My first experience of this sort of prayer experience was in 1996. I had just arrived in Israel for a two-year fellowship and, in a fog of jet lag, listened for the first time as a female voice led Lecha Dodi from the other side of the mehitza. I was blown away. It was as if the shekhinah had suddenly shown up at the prayer service that mystically is all about her. At that moment, the Zohar’s notions of exile and reunion within the godhead were no longer ideas. The experience was transformative. The feminine face of God had returned to take us with her in her weekly Sabbath re-union with the Holy One. I was in tearful ecstasy.
To be honest, over time the intensity of this Jerusalem experience has worn off. Still, there is a quality of spiritual expansion that permeates the davening. At Darkhei Noam women always lead those services that (halakhically speaking) they are permitted to lead. This means that women regularly run the service that opens the ark, uncover the Torah and return it to the ark. This may seem like a minor affair, but this shift in ritual practice, the physical movement of the scrolls in the arms of women, affects the very meaning of Torah, its revelation and reception. As women’s voices are added to the male voices during the reading, scripture blossoms into something fresh and new. This more whole ritual frame fits my longing for a community that erases no one; my partner and I are beneficiaries of the minyan because it is one of the few places where we feel totally part of a living shul community.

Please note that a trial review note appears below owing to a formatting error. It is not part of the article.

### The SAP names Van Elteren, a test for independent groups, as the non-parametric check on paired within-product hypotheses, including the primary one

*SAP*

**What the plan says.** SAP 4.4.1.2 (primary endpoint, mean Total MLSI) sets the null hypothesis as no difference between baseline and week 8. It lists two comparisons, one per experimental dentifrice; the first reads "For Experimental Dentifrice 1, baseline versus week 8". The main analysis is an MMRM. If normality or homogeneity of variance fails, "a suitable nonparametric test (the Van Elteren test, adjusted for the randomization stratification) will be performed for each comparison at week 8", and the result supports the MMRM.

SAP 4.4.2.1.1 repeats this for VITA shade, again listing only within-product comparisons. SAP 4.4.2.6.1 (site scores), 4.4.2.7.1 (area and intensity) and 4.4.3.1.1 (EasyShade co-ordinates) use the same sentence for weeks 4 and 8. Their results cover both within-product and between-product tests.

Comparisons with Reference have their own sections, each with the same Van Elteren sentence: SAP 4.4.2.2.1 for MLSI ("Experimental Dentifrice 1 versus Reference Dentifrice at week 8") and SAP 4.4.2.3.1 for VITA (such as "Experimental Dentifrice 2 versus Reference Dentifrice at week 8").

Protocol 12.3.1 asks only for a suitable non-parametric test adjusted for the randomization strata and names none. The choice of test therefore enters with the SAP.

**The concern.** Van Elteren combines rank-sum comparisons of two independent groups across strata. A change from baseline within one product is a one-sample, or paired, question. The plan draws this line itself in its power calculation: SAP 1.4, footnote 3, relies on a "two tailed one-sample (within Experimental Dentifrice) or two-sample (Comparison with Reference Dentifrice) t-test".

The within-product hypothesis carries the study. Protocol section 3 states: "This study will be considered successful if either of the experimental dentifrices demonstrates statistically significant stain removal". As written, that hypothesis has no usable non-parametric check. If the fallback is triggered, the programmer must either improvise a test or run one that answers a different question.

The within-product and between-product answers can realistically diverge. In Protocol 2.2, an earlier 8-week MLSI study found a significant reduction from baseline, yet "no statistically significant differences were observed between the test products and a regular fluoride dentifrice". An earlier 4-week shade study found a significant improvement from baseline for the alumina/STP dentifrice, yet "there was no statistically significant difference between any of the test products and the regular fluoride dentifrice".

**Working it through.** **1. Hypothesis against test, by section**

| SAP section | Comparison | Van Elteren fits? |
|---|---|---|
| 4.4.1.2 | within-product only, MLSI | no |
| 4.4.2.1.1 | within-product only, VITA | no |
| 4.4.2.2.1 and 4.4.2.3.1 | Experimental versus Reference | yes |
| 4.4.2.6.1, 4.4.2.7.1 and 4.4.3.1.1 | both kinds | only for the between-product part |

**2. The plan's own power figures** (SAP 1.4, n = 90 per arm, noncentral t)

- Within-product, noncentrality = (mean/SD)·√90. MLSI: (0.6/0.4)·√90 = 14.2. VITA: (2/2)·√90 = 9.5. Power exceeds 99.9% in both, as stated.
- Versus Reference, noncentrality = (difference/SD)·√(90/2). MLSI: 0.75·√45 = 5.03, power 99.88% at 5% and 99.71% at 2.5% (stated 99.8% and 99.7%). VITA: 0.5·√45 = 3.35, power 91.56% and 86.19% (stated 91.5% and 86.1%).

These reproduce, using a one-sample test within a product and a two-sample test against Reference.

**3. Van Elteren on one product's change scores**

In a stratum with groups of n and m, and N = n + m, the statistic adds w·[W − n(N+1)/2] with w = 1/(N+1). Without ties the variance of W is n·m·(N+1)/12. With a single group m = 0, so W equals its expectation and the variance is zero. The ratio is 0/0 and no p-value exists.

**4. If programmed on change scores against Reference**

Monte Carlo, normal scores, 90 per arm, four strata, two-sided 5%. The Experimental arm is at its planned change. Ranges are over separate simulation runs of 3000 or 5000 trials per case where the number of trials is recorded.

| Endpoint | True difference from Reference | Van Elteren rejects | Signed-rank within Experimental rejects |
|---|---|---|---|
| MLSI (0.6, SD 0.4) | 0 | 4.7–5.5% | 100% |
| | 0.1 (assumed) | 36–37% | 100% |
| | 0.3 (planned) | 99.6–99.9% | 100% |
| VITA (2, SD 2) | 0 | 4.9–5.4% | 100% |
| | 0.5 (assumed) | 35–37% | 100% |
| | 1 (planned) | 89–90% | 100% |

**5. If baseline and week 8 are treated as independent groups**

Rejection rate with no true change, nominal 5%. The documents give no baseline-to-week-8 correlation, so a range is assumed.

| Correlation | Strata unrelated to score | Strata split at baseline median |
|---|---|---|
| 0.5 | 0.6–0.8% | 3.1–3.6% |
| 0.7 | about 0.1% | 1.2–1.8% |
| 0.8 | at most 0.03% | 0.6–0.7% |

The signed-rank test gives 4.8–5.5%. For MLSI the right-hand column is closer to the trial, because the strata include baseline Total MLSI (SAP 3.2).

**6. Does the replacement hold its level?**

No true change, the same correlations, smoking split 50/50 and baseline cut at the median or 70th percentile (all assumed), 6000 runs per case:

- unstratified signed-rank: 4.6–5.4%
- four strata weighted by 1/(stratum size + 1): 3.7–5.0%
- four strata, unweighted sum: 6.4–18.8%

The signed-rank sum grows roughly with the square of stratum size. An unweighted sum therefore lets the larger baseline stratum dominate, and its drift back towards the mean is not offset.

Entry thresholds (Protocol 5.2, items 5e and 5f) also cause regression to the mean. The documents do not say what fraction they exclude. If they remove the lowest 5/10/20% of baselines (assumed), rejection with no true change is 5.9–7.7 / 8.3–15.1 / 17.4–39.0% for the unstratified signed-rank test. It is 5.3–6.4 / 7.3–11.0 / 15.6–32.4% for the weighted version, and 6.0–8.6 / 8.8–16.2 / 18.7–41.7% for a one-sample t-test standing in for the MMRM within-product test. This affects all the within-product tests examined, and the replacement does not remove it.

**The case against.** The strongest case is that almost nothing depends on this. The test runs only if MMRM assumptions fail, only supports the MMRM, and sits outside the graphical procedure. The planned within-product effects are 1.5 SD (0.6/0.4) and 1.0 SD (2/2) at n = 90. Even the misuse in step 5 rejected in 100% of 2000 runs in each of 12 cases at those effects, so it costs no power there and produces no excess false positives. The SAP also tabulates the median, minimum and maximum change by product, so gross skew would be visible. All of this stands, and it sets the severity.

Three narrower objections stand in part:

However, on plenty of Shabbos mornings, instead of heading off to Darkhei Noam, I roll out of bed and end up at the Vorhand shtiebel. Vorhand is not egalitarian in any way. It is a virtual men’s club. Women, when they come, are in a room connected to the main shul by a tiny curtained window; few show up on regular Shabbat mornings. Vorhand is very small prayer space with tables and bookshelves and a wooden ark. The feel is much more like a beis midrash (a yeshiva study hall) than a synagogue. The aesthetic, if one could call it that, is like the one-room schoolhouse from which the Yiddish word “shul’ is derived. No attention is paid to beauty or style or even color. Nothing adorns the walls but shelves of sacred tomes. For anyone in Orthodox culture, such a place reads as male because only men have the duty to learn Torah day and night.
At Vorhand, I have my makom kavuah, my seat that, if I come on time, is always there for me. I open my siddur and find myself in another world of intentional prayer. It is a place where I can wander in and out of psalms, rock to my own rhythm, sing out when I feel it, dwell on a word when it stops me. It offers a very sweet private encounter with the Divine, and yet it is a very intense communal engagement too. Men of different ages, in very different religious modes, rub shoulders, shmooze, make jokes, share interpretive glosses of the Torah reading, and hang out over the davening experience. It is also a very sparse service. It starts at 9:50 a.m. and is usually over before noon, roughly two hours, plus or minus. There is a macho feel to this clip that might seem to work against feeling. Sometimes it does, but most often it creates instead a sense of sleek religious competence.